As you can imagine, there are people who like this rule and those who do not, and there are advantages and disadvantages to both sides. As a general rule, however, polo ponies are used only for short periods of time, which means they can give it their all and run super fast each time they go out on the polo field.
Do Polo Ponies Need Any Type of Special Care to Be Fast Racers?
Since thoroughbreds and polo ponies in general have to be fast as well as have stamina, horse-owners – who are often polo participants as well – have to take good care of them day after day. Some of the most important things to remember when taking care of your thoroughbred include:
- As a general rule, you should ride the horse and/or train it a minimum of two to three times per week. Think of your horse as an athlete, and as such, they need to get regular exercise and training to prepare for the big day. Exercise is extremely important to a thoroughbred’s ability to win polo matches and stay safe at the same time. This is the only way to make sure it is ready for the next match.
- Feeding the horse is also important and usually requires giving it both grain and hay on a regular basis. Just like humans, horses need proper nutrition to look and feel their best, especially because this is just what’s needed for the horse to be its healthiest both physically and emotionally.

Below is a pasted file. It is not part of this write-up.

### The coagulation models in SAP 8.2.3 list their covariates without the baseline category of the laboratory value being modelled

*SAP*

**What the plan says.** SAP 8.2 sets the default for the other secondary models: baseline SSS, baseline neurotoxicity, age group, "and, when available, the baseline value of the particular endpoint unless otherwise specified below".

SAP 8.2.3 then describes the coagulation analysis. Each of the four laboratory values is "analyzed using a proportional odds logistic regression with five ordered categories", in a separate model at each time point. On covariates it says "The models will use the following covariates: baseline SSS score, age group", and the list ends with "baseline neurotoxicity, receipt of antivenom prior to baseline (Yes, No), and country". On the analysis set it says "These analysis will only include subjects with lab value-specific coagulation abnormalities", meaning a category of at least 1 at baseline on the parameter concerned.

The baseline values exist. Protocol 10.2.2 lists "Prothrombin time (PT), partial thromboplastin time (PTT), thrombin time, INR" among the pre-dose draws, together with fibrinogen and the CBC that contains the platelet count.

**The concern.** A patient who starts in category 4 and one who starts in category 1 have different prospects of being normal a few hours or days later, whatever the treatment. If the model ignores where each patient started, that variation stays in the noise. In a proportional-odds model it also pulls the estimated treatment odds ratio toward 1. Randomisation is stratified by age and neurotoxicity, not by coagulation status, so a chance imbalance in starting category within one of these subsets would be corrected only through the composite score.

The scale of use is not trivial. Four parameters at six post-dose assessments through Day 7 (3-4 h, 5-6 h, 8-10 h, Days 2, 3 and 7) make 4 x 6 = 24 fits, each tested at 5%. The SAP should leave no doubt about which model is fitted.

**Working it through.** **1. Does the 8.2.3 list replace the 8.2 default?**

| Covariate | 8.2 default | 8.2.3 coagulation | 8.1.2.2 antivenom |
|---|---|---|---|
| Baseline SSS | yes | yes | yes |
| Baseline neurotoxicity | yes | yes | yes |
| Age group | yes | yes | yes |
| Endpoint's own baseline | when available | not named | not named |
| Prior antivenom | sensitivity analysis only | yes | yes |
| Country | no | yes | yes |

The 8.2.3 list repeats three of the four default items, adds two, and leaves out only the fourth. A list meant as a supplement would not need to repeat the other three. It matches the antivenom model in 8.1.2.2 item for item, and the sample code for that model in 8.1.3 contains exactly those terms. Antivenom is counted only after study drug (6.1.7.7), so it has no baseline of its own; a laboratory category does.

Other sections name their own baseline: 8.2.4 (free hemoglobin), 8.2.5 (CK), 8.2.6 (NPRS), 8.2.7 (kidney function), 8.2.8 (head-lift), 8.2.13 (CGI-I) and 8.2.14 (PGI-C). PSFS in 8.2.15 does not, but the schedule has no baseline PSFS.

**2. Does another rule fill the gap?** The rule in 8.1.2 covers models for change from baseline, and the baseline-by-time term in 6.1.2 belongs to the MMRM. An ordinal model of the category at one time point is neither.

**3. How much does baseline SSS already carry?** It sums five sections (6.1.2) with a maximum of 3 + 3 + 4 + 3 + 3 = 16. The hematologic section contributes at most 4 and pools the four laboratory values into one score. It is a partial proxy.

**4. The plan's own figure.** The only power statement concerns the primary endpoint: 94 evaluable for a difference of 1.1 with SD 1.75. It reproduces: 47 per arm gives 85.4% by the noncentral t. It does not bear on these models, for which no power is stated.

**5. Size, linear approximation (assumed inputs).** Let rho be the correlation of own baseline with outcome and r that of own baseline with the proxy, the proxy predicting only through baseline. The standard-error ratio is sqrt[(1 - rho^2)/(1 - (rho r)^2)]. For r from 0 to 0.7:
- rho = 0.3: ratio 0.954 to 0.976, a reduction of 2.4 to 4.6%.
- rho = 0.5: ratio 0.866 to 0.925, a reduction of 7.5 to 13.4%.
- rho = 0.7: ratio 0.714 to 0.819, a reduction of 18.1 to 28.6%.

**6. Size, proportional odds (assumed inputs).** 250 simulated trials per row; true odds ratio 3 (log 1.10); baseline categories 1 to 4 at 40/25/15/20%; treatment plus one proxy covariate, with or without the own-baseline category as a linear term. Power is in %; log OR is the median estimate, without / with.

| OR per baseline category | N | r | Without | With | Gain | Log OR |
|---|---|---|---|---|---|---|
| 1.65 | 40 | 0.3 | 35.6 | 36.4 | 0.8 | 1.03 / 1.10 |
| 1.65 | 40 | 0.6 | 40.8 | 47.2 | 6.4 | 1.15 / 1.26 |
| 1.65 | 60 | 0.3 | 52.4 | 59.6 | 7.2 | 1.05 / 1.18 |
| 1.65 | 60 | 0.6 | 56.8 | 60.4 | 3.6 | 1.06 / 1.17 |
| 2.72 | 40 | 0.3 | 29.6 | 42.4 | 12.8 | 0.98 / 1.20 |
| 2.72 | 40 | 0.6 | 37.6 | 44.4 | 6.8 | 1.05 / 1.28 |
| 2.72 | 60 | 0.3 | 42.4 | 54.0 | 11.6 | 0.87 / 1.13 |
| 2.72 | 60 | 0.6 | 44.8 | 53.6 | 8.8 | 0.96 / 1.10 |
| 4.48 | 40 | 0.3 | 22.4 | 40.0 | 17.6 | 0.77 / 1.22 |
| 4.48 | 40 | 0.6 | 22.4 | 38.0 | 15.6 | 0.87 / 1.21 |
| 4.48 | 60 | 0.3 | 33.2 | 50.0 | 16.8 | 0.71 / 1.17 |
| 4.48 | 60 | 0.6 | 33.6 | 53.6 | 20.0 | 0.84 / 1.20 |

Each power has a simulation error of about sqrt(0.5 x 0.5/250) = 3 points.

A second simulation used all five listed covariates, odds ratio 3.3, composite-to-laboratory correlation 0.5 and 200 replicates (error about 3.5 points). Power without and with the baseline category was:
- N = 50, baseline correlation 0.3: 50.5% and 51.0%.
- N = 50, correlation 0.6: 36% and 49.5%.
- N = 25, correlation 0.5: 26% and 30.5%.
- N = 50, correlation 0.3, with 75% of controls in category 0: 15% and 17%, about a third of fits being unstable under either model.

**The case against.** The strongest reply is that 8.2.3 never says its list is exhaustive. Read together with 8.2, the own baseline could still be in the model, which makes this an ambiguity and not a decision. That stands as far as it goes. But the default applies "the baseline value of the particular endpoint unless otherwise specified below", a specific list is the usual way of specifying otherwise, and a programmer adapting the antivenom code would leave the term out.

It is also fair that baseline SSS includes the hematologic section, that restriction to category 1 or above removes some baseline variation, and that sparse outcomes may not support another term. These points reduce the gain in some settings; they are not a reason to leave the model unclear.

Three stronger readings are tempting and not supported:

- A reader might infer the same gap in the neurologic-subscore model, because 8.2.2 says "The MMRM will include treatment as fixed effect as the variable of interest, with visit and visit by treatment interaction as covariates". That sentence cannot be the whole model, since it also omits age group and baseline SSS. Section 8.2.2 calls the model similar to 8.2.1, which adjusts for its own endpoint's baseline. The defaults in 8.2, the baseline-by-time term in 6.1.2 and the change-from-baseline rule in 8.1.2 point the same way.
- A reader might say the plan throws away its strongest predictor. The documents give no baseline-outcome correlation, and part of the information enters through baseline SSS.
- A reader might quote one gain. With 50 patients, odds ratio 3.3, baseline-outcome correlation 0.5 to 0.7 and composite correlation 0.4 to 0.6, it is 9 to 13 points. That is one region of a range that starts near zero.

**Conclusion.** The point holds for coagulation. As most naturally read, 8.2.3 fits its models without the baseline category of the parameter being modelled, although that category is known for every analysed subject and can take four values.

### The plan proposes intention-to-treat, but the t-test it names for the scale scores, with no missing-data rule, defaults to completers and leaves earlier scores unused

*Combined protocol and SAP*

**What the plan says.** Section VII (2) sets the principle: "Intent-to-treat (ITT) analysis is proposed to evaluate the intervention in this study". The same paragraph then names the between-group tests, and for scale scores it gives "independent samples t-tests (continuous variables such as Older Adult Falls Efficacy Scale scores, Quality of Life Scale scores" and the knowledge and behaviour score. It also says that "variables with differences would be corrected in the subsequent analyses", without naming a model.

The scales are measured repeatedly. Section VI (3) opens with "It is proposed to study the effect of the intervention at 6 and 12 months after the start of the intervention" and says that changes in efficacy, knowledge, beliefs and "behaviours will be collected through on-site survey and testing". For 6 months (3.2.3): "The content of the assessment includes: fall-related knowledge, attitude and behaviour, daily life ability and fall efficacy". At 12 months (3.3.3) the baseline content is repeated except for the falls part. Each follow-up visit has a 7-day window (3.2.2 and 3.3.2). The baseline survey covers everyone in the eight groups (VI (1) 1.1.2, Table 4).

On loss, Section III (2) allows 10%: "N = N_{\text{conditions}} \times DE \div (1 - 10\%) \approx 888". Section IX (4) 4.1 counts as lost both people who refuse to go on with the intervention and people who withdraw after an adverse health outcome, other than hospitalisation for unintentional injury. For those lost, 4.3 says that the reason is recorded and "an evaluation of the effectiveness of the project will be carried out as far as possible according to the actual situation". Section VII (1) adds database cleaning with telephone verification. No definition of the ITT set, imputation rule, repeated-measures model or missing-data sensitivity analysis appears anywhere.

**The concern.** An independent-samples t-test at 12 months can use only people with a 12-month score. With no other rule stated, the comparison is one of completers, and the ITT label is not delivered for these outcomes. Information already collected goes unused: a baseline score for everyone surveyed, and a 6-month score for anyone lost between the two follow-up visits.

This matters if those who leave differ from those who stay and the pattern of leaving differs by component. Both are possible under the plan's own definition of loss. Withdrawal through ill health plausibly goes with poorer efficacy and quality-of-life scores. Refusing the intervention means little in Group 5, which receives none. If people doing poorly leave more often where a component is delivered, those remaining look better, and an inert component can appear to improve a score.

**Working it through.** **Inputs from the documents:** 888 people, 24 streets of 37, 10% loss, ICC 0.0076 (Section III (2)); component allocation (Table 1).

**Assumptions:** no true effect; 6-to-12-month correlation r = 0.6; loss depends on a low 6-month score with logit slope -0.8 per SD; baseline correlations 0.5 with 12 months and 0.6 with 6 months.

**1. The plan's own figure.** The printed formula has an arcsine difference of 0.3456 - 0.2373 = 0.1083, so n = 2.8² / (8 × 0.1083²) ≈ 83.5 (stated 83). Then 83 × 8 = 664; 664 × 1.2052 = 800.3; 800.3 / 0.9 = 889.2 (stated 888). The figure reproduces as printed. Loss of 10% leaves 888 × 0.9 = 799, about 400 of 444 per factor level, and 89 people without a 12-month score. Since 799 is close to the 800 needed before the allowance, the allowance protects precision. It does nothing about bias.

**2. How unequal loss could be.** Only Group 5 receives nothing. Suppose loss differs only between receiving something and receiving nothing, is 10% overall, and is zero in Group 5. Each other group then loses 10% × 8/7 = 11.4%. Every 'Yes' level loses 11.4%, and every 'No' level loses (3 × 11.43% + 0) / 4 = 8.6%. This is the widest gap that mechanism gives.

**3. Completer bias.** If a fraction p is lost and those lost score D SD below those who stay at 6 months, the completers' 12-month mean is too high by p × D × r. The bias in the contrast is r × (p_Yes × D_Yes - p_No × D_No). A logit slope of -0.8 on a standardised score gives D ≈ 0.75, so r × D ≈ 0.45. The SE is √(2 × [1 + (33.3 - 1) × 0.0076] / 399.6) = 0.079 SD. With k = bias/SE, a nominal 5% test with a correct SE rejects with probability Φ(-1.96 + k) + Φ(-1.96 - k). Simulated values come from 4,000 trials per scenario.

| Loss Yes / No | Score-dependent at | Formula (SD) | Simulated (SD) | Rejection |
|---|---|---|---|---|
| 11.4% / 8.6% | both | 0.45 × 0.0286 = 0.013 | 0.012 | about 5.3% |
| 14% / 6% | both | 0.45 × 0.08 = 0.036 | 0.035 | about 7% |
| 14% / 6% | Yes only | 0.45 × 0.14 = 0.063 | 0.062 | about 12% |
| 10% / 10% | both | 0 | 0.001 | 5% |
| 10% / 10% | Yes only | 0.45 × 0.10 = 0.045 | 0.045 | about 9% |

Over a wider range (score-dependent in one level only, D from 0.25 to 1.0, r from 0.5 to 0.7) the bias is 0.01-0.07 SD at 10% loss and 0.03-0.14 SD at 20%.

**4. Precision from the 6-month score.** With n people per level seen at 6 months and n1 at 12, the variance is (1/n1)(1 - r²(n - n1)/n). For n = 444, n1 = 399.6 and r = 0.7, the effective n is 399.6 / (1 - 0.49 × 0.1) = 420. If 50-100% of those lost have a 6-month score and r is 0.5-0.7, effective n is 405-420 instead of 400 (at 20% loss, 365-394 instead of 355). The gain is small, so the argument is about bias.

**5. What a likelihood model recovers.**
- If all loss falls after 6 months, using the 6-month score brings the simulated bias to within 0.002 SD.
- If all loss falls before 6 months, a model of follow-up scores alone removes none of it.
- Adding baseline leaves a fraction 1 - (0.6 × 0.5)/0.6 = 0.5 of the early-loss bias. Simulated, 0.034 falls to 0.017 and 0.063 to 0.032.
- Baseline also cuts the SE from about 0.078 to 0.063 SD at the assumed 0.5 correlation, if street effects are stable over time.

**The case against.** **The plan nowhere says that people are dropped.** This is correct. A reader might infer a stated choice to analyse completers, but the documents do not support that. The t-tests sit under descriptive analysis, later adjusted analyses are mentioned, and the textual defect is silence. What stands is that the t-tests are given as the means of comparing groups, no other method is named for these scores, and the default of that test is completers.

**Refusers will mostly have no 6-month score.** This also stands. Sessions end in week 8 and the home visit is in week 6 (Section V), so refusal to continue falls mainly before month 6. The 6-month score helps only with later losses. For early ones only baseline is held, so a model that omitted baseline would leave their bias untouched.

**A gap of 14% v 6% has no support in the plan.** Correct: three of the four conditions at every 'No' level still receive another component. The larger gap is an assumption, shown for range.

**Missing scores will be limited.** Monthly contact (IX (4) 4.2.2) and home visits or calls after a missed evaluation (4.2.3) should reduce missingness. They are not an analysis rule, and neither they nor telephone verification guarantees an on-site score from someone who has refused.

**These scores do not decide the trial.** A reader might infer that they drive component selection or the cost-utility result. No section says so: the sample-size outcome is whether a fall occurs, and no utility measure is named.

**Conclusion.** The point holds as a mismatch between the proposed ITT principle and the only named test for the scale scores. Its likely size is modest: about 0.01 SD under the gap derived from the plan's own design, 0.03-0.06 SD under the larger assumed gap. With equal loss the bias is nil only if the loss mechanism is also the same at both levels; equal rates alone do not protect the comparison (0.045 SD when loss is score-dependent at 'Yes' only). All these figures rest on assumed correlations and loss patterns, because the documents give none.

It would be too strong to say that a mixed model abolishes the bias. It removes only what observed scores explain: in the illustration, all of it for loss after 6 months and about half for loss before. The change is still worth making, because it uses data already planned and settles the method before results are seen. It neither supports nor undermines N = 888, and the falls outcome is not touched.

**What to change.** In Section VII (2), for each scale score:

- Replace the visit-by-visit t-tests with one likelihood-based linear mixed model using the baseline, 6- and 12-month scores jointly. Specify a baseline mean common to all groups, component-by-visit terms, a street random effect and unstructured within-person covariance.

- Every four to eight weeks, your horse needs a visit from a farrier who can trim their hooves and nail on their horseshoes so that they are better prepared for the next polo match. In addition, regular veterinarian visits are a must to keep these horses good and healthy all the time.
As far as preparing your horse specifically for the race, the main thing to remember is to take good care of your horse in between races and to make sure your horse gets fitted with saddles, bridles, leg wraps, and so on, that fit and which are comfortable for it.
Polo ponies have to be fully prepared in every way for every race they participate in, and many riders also make sure the ponies’ tails are tied and taped up and their manes are shaved off. Oddly enough, these are things that can make the horse run fastest because they can limit wind resistance and eliminate precious seconds that can mean the difference between a win and a loss.
Polo ponies, especially thoroughbreds, travel at high speeds of up to 30 miles per hour and therefore make great horses for the sport of polo, but that doesn’t mean they do it all on their own. There are things that directly affect the speed they use on the field, and a lot of it has to do with the care they get in between games.
Again, thoroughbreds work hard and use up a lot of energy on the field, so they need to be well taken care of by providing them with excellent nutrition, plenty of exercise, and regular visits to the vet to make sure they are as healthy as they can be. Even if you know these horses won’t be competing the entire length of the match, it is still best to do things you know will increase their speed once they finally get there.
Polo ponies are perhaps the most important part of any polo match, so it is imperative that you treat these animals the way they deserve to be treated so they can help you win polo matches for many years to come.